Denver’s best chance to pull out a victory is for Phillips to cook up a special game plan to slow down Newton.

5. The biggest mismatch is the Broncos’ offense against the Panthers’ defense.

Denver’s offense ranked 25th in DVOA during the regular season. Football Outsiders has compiled DVOA rankings going back to 1989, and since then, no team that has played in the Super Bowl has had a worse offensive efficiency ranking -- not even the Baltimore Ravens squad that won it all in 2000. They were 22nd.

The Panthers’ defense ranked second in the NFL in DVOA. They have talent at every level and forced turnovers on 19.6 percent of their opponents’ drives during the regular season. That’s the highest percentage of any team in the past two seasons.

6. Gamble on Stephen Curry’s jersey choice.

The best prop bet on the board involves the reigning NBA MVP and die-hard Panthers fan.

If Curry is shown on TV, he’s even money (1-1) to be wearing a personalized jersey; 2-1 to be wearing no jersey; 3-1 to be wearing a Newton jersey; and 5-1 to be wearing any other Panthers' jersey.

A quick Google images search shows that Curry owns both a black and white personalized jersey, along with a white Newton jersey. Most recently, he was rocking the No. 30 white personalized jersey during a Golden State Warriors practice before the NFC title game.

Curry is no dummy. He knows the result of Sunday’s game will be determined by which team’s fans better follow through on their superstitions. He wore the “Curry” Panthers jersey before the Arizona Cardinals game, and Carolina won easily. That’s the no-brainer choice for the Super Bowl.

Bet the house and thank me later.

7. The Broncos’ pass rush can change the game.

What was most impressive about the Broncos’ performance against New England was how they produced pressure without sending extra defenders, hitting Brady a total of 23 times.

Von Miller and DeMarcus Ware get most of the credit for winning off the edge. When those two have been on the field together, the Broncos have produced sacks on 9.1 percent of their opponents’ dropbacks.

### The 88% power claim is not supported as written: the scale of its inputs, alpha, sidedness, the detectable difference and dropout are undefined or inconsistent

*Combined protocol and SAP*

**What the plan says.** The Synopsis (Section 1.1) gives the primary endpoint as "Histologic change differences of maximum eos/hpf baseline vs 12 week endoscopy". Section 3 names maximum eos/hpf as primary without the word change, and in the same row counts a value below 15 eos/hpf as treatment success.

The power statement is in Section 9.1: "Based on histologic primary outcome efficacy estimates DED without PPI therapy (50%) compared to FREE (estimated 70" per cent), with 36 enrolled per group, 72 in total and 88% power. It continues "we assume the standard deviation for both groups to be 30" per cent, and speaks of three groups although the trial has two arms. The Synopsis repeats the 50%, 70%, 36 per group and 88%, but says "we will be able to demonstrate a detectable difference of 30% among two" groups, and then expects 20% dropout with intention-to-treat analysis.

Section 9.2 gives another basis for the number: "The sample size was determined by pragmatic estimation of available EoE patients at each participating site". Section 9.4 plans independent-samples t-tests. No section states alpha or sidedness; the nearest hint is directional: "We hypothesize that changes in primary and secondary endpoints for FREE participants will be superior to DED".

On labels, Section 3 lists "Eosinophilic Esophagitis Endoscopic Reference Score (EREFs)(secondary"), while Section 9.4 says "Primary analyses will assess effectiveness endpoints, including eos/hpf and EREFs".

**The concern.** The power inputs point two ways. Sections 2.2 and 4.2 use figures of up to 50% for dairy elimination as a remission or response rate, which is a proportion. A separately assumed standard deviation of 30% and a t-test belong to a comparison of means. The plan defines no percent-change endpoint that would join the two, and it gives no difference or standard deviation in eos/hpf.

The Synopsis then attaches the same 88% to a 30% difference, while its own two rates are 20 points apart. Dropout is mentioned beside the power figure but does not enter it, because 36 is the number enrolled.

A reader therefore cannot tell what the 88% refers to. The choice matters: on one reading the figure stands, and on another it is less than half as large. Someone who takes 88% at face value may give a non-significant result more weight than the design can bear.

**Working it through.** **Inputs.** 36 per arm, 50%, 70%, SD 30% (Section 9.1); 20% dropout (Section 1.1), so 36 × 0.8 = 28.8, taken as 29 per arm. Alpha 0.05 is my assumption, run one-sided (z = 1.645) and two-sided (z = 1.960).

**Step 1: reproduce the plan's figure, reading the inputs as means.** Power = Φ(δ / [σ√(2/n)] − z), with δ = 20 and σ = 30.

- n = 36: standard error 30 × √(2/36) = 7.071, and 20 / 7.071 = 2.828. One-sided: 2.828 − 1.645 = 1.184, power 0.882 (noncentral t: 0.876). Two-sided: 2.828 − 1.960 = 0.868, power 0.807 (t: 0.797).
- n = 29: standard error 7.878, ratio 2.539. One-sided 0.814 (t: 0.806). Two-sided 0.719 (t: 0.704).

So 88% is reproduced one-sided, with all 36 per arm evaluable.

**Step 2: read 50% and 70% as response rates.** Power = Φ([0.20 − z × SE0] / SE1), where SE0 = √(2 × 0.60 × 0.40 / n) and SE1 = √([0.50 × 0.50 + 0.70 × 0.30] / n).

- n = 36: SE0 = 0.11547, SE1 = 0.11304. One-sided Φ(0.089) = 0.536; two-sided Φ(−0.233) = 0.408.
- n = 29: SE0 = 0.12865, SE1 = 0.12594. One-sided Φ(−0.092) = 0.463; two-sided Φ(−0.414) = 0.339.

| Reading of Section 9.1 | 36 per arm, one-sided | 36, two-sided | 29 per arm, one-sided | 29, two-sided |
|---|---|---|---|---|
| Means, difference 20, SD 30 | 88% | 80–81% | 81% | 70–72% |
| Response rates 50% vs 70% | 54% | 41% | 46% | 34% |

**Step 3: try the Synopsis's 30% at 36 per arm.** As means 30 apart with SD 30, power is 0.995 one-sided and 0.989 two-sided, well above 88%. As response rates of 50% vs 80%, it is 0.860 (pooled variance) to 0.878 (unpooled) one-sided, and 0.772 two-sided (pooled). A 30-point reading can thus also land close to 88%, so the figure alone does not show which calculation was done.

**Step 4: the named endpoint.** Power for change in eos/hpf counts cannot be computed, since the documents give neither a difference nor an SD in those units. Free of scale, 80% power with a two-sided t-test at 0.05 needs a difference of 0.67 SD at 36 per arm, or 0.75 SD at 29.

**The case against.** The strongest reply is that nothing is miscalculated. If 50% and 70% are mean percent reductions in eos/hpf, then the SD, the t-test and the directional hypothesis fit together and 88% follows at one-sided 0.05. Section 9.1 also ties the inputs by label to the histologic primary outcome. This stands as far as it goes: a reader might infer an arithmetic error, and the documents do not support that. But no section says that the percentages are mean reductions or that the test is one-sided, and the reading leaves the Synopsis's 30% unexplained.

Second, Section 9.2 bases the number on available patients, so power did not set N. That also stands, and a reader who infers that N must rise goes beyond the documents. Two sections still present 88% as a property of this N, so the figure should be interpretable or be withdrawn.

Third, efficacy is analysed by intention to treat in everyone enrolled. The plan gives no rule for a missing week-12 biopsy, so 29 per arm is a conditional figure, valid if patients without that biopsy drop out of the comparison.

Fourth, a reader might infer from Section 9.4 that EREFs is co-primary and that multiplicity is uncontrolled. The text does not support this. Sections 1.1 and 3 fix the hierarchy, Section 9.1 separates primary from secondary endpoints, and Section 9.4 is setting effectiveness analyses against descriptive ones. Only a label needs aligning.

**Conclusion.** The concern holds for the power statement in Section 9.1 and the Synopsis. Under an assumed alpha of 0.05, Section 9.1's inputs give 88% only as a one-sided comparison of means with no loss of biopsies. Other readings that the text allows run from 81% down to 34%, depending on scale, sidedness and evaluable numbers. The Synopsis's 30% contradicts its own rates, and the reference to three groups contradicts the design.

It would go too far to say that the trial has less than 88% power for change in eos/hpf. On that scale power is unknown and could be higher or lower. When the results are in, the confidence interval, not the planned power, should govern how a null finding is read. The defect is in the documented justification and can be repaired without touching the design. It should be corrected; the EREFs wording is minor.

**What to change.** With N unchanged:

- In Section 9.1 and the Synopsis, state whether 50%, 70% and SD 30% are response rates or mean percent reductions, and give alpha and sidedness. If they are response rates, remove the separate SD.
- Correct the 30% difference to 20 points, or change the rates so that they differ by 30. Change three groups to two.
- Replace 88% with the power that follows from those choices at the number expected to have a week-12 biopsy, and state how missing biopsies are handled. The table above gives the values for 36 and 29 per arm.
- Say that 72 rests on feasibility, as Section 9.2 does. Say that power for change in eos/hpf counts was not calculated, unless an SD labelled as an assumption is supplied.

But just as important against Carolina is interior pressure. Defensive tackles Derek Wolfe and Malik Jackson were extremely disruptive during the AFC Championship Game. Their job this time around will be to prevent Newton from climbing the pocket and scrambling for big yards.

8. The Panthers pass protect differently than the Patriots.

New England used just five blockers in pass protection on 55 of Tom Brady’s 61 dropbacks, or 90.2 percent of the time.

That’s not how the Panthers operate. This season, they’ve used five blockers on just 58.4 percent of Newton’s dropbacks. In other words, they will be more willing to devote extra bodies with six- and seven-man protections to help out their offensive linemen and slow down the Broncos’ pass rush.

Of course, that will mean fewer players going out into pass routes against one of the best secondaries in the league. This will be part of the chess match between Phillips and Panthers offensive coordinator Mike Shula.

9. Don’t be the one to complain about the halftime musical act.

This is an annual epidemic typically found in the sportswriter community. At about 8:15 p.m. EST on Sunday, your Twitter feed will become saturated with people complaining about Coldplay, Beyonce, the acoustics at Levi’s Stadium and the music industry in general.

One segment of the population will weigh in with the same suggestion as always: Why can’t they just go with Bruce Springsteen every year?

Another will argue for a local indie rock band or hip-hop artist that you’ve never heard of.

We get it. Your musical tastes are superior to everyone else’s. But let this be the year you spare others from the complaining.

10. On paper, the Panthers should win.

Carolina’s path to a victory is straightforward. It’s what they’ve been doing all season. Force turnovers on defense. String together drives with a balanced attack on offense. And convert in the red zone.

The Broncos’ path is more complicated. They’ll need a dominant performance from their defensive line. Phillips will have to find a way to pressure Newton without allowing him to scramble. Manning will have to avoid turnovers at all costs. And they might need a defensive or special-teams touchdown.

It could happen, but the most likely scenario is that the Panthers win their 18th game and hoist the Lombardi Trophy in Santa Clara.

Carolina 28, Denver 13.